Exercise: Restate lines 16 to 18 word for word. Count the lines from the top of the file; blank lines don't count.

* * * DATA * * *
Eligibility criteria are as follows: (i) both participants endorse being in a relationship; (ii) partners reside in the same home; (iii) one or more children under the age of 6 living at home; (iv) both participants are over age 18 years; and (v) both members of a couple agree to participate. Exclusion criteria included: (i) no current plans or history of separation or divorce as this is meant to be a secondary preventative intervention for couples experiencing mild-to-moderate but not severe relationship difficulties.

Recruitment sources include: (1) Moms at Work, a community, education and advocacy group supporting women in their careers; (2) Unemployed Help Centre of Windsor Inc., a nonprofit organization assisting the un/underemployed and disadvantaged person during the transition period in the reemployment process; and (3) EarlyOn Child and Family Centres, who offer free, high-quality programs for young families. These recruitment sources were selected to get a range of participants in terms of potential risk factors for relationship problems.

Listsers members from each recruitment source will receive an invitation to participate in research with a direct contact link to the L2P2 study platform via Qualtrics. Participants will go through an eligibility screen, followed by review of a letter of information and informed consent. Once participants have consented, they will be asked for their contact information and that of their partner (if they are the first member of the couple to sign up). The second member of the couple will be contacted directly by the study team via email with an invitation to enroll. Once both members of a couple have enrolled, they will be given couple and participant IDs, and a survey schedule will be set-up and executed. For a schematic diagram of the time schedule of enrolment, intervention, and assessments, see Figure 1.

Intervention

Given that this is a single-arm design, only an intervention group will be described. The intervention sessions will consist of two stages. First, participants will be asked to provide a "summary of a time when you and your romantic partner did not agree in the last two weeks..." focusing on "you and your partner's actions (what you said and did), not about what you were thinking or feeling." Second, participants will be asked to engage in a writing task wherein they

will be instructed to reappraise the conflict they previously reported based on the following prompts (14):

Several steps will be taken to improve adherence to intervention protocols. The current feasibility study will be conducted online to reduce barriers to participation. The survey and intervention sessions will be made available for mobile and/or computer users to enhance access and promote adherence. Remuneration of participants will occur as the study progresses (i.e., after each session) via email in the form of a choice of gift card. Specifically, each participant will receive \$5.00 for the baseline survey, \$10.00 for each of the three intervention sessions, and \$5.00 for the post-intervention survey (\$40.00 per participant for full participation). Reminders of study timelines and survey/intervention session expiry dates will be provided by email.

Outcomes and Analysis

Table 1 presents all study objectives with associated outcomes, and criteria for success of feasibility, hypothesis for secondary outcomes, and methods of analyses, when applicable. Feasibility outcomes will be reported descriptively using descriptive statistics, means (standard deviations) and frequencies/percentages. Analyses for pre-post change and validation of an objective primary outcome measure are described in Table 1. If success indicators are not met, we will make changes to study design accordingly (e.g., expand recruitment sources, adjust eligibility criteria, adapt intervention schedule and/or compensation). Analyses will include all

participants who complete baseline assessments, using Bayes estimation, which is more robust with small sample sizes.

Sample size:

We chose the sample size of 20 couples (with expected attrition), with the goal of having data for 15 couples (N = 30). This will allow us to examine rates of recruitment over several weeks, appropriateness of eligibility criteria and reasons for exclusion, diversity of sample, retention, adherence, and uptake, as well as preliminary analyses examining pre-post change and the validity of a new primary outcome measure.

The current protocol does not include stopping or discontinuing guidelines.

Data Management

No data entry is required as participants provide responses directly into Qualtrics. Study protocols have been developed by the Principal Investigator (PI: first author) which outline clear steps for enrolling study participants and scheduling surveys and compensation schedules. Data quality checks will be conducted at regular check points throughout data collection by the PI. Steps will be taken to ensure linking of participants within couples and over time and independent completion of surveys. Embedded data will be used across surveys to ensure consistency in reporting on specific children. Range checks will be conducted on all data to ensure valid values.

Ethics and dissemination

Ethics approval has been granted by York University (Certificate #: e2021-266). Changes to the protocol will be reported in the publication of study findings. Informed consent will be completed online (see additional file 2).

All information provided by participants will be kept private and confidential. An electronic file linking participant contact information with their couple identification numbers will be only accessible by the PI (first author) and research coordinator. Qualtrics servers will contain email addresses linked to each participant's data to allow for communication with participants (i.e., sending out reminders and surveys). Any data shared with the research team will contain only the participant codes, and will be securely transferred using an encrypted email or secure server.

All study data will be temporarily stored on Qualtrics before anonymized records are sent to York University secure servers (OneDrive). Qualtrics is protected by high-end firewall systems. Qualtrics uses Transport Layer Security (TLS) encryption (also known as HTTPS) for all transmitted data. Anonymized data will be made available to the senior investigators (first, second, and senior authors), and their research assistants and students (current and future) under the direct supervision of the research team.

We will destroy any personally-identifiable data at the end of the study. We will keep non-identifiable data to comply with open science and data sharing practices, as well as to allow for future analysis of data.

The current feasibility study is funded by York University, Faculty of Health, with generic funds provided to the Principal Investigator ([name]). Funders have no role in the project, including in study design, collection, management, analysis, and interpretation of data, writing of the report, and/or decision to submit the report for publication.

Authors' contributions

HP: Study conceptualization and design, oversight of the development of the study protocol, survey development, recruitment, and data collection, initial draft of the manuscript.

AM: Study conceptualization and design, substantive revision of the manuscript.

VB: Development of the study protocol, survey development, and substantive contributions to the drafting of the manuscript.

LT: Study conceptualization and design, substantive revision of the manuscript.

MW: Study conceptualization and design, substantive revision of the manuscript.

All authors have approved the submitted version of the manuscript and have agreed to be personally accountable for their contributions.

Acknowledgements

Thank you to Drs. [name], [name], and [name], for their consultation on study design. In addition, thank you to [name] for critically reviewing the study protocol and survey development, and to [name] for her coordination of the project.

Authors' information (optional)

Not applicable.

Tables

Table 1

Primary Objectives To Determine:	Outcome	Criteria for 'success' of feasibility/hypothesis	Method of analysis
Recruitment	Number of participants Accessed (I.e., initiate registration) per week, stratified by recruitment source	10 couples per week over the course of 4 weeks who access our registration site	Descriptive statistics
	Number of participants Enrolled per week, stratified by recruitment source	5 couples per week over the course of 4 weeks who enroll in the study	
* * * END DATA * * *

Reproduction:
Ethics and dissemination

Ethics approval has been granted by York University (Certificate #: e2021-266). Changes to the protocol will be reported in the publication of study findings. Informed consent will be completed online (see additional file 2).

All information provided by participants will be kept private and confidential. An electronic file linking participant contact information with their couple identification numbers will be only accessible by the PI (first author) and research coordinator. Qualtrics servers will contain email addresses linked to each participant's data to allow for communication with participants (i.e., sending out reminders and surveys). Any data shared with the research team will contain only the participant codes, and will be securely transferred using an encrypted email or secure server.